ITV seems to be on a gothic horror tip at the moment. With Jekyll And Hyde doing the rounds on Sunday nights, it’s joined on its schedules by this – a re-imagining of the classic Frankenstein story, which has been woven into a classic procedural format. Benjamin Ross’s creation is set in pre-Victorian, 1820s London, a particularly grim era in British history, where the Georgian period was coming to an end and the scent of industrial, social and scientific revolution was in the air. It was in this grey, fetid world that this particularly grim tale was told.
We were introduced to John Marlott (Sean Bean), a granite-faced river policeman who, after a sting on some opium dealers went wrong, was combing the sludgy banks of the River Thames for the remains of the operation. He was alerted to something else one of his officers had found. There, in the mud, was the cadaver of a teenage girl, her limbs scarred with stitch marks. He (and us) jumped out of his skin when the young girl seemed to spring out a hand while he was examining her.
This grisly find provoked Marlott to call the leading physician in the land – Sir William Chester – to examine the body, who concluded that “this thing is a composite… parts of at least seven children, disarticulated and reassembled. Piecework.” Standing in what passed as a mortuary in those days was Sir Robert Peel (Tom Ward), the then home secretary and currently campaigning to outlaw the practise and industry of body-snatching, with his new Anatomy Act being pushed through parliament as they spoke. Sir Robert wanted to ensure that medicine was only practised by qualified and accredited professionals only, and thought that this sickening case had been perpetrated by someone who was against his ideas of modernisation and new legislation.
Sir Robert hired Marlott to look into the case, instructing him to only answer to him.
And so it starts. Marlott is given a sidekick, a Constable Nightingale (Richie Campbell) from the Bow Street Runners. They started investigating children who had gone missing in the city during the past month and were shocked to find that only five had been reported. This investigation led them into the filthy markets of London, where humans and animals co-existed, and where urchins and gangs run rife. They centred on one child, Alice, which eventually led them to a Dickensian-style gang; a sinister, Georgian version of a vice ring. They found evidence of Alice being there, but after escaping the gang they returned the next morning to find the house empty, except for some adornments on the mantlepiece. One of these things was a poem, ‘Lyca’, by William Blake, which depicted how the parents of a seven-year-old girl, called Lyca, were looking desperately for their young daughter who was lost in the desert. The letters, L, Y, C, A were written on the back of a likeness pendant found in Alice’s parents’ house.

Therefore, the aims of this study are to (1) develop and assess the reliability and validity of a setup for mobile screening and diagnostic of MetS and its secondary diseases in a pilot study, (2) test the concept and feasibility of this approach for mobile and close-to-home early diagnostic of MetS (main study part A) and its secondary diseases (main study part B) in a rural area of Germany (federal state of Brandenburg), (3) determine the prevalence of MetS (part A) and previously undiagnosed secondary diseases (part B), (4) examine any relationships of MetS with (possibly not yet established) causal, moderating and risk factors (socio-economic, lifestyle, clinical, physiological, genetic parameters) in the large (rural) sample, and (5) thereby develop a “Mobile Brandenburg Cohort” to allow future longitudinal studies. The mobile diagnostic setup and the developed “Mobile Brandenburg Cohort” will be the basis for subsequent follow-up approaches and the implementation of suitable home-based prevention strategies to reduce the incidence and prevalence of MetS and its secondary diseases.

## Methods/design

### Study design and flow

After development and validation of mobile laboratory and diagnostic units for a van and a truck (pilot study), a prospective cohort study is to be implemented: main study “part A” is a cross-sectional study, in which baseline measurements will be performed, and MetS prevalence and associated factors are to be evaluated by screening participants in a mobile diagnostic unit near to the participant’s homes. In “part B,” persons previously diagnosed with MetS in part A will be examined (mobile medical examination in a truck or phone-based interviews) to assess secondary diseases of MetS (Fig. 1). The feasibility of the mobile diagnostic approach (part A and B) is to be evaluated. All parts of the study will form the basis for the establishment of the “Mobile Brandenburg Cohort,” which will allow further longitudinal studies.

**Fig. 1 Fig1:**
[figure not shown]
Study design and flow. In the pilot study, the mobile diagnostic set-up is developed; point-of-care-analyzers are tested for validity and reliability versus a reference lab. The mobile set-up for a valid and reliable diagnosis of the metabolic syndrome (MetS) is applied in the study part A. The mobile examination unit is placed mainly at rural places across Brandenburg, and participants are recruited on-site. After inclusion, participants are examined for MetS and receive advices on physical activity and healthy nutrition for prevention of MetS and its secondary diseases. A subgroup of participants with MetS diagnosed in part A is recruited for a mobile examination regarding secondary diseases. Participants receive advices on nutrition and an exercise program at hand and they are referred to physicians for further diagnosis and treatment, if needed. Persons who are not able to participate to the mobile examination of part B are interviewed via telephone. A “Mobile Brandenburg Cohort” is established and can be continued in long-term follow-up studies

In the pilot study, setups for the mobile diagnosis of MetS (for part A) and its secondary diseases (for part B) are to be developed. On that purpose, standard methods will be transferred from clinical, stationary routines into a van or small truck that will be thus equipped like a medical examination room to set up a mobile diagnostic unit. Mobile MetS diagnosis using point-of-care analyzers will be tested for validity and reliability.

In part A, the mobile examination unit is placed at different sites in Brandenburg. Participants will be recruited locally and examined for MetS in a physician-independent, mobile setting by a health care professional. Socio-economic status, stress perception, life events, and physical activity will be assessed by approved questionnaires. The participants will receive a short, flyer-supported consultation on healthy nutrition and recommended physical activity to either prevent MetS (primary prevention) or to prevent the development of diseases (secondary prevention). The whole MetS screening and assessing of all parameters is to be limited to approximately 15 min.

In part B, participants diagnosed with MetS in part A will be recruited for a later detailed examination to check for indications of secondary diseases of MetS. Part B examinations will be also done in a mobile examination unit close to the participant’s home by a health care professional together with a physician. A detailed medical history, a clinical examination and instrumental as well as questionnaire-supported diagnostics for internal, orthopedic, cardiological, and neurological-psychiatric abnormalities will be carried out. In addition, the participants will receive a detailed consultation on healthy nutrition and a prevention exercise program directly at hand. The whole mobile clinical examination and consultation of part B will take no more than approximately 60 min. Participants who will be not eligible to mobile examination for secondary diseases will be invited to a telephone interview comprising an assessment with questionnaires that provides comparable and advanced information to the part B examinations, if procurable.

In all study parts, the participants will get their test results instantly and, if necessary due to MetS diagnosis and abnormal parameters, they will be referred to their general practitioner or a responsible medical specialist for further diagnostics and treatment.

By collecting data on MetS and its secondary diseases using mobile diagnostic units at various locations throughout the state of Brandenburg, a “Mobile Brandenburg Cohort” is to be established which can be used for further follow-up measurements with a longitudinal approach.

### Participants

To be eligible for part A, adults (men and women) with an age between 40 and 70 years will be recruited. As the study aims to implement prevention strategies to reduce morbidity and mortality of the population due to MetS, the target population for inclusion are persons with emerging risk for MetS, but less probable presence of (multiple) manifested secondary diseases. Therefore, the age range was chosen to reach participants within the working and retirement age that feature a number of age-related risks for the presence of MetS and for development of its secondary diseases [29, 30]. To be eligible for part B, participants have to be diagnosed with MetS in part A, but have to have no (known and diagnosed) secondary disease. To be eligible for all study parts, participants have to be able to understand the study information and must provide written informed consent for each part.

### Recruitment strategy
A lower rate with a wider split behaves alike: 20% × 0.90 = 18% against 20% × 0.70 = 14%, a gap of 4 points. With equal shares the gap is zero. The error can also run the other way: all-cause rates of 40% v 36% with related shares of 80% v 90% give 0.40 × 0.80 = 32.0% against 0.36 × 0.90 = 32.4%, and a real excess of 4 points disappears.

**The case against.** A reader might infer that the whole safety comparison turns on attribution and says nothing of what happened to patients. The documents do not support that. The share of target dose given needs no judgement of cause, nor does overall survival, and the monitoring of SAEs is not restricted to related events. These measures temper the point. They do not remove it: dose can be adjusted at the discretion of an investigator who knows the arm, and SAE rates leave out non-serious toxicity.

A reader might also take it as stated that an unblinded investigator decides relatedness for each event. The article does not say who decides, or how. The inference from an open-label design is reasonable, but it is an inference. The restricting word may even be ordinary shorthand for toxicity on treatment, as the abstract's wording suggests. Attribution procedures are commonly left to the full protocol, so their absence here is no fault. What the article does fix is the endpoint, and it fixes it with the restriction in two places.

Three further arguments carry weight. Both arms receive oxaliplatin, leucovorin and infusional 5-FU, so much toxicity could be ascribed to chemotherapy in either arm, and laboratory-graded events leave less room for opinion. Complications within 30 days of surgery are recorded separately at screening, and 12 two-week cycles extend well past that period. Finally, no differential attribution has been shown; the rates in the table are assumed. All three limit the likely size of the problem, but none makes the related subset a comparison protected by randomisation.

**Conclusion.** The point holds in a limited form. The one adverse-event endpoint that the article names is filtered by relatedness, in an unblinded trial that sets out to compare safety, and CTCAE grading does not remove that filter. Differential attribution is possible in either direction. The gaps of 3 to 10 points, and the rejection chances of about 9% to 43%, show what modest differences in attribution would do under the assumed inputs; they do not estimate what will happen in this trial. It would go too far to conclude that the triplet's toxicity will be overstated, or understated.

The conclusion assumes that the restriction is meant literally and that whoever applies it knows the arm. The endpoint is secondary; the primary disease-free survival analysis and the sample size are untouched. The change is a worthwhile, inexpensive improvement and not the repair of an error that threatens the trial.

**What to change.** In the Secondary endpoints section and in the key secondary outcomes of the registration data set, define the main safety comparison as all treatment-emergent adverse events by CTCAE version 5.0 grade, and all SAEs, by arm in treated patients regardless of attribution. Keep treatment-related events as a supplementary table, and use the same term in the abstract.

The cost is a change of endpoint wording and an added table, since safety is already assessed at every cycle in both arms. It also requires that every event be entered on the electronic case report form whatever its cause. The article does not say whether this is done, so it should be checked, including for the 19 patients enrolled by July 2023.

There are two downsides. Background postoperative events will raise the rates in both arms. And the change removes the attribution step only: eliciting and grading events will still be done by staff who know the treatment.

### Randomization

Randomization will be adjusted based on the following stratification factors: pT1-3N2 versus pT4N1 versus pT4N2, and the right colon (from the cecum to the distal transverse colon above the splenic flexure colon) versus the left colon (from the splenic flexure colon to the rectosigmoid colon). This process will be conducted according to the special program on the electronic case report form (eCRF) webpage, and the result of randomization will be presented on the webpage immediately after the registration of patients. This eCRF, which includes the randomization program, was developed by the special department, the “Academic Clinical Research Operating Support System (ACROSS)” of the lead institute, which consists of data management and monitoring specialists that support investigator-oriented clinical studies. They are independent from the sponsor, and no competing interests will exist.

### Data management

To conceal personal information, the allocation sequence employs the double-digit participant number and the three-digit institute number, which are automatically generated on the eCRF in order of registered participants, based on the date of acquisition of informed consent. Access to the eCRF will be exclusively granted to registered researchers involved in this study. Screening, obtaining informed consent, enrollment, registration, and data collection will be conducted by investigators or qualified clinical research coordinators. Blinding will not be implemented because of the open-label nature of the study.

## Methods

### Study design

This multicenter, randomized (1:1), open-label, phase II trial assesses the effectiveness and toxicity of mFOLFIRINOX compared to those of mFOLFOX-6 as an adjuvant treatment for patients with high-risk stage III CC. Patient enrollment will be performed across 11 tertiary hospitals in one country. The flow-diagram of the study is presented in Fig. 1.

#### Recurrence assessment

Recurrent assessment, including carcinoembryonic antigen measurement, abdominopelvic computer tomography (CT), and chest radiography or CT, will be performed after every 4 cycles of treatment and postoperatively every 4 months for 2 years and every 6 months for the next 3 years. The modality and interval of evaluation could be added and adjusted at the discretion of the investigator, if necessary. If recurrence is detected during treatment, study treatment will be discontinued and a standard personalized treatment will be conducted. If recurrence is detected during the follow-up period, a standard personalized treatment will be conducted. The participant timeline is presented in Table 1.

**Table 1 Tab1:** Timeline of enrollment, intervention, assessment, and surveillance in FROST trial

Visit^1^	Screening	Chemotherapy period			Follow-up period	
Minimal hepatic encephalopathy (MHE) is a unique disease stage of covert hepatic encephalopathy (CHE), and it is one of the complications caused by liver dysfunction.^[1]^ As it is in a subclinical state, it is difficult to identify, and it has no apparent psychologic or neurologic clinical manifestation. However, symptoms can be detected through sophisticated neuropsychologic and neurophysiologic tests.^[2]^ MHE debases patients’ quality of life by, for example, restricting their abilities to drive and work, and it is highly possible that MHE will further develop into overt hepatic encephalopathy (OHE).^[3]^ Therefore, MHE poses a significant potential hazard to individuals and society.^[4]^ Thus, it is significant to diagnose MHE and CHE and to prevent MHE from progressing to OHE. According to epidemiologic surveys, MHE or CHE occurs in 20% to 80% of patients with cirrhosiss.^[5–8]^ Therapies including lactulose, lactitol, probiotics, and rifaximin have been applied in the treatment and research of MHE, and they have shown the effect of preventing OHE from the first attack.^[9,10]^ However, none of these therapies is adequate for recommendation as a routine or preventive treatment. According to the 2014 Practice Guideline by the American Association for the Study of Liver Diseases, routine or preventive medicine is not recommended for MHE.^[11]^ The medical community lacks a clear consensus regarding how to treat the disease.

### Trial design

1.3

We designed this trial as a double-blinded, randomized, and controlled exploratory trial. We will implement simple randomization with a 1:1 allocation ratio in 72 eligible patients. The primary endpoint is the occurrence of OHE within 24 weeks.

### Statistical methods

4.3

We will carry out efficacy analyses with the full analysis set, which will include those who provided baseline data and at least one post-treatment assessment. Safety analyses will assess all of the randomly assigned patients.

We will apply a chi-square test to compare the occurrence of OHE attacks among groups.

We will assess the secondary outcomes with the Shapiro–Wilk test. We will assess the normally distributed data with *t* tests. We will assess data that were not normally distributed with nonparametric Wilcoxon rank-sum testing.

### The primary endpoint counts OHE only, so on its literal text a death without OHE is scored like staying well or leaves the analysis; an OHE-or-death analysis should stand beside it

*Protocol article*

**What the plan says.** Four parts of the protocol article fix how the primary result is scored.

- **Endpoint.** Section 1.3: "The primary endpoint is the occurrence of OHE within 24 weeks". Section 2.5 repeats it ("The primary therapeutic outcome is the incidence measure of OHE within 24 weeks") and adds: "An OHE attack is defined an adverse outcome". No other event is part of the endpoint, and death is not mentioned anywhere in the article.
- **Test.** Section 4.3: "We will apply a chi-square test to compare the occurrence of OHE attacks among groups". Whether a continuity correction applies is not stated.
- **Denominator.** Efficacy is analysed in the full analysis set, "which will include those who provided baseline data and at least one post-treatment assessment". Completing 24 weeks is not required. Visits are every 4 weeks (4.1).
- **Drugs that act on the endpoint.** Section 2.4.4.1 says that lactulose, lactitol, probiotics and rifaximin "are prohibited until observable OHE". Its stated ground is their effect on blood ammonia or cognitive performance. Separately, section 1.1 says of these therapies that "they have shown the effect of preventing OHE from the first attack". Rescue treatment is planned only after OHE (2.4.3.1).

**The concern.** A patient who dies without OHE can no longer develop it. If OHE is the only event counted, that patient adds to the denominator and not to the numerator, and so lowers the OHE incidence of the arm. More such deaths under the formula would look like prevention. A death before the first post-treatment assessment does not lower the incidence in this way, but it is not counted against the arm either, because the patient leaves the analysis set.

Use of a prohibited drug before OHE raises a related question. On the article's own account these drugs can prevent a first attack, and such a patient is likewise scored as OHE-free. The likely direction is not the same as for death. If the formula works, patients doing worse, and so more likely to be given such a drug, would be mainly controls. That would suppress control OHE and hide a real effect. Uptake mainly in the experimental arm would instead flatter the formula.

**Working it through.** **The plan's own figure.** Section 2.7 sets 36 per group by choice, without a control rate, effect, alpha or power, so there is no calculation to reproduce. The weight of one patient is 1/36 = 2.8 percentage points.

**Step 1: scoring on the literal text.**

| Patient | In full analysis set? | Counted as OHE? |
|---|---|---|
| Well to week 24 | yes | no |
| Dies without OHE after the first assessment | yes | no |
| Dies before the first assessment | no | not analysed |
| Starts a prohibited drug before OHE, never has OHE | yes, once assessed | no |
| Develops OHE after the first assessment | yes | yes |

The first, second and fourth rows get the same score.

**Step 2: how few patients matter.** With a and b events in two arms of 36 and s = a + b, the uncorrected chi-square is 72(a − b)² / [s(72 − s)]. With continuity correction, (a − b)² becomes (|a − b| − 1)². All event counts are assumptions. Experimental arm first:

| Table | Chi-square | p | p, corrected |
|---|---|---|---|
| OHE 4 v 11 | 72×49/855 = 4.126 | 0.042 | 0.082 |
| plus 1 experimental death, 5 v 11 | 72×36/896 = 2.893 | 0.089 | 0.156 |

Throughout the episode there was a liberal sprinkling of mythical and biblical language (‘beasts’ and ‘monsters’), and there was a sense that whoever was perpetrating these strange stitch-up jobs was indeed something more than your average murderer. A world within a world started to emerge, and Marlott (I want to type Marlow every time) had entered it, thanks partly to his own ‘condition’. He has syphilis, something he brought back from the Napoleonic wars and, as was inferred, was the cause of death of his wife and child, who he passed it on to. His doctor prescribed him mercury.
So basically Marlott was a dead man walking (as flawed detectives go, a death sentence and insurmountable levels of guilt are a pretty decent ones, because, you know, every TV detective has to have a flaw or two these days). The taking of mercury seemed to quicken his descent into a world of shifting realities and hallucinations. He was now in the underworld. Who knows who he will meet, especially as the very last scene featured another young child, murdered then reassembled, squeezing the hand of his surgeon/murderer when prompted.
“Hear my prayer oh Lord, and let my cry come unto thee,” Marlott gravely prays at his wife’s graveside earlier in the episode. “For my days are consumed by smoke and my bones are burnt.”
He’s interrupted by a his local priest, who tells him that if he returns to the parish he may find consolation. “Sleep to wake. You’ll meet again. When the dead will awake and sit at Christ’s right hand.”
“What if they already have?” asked Marlott, almost rhetorically.
It was this religious dimension, this moral and spiritual tug-of-war that these crimes precipitated that gave The Frankenstein Chronicles unexpected depth and nuance. Naturally people will compare it to Ripper Street, but this is shot through with such grimness, sadness and a tacit resignation of the fate of all humans that it definitely feels different. The language here isn’t as lyrical or as confident as Ripper Street, either, nor the procedural aspects as polished, but what The Frankenstein Chronicles does offer is a dark tale full of myth, demons and shifting realities in a time when death and fear ruled.
Throughout this series we’re promised interactions with other real-life figures from history, such as Mary Shelley and William Blake. It all adds to the intrigue of The Frankenstein Chronicles, and after this first episode I’ll be watching.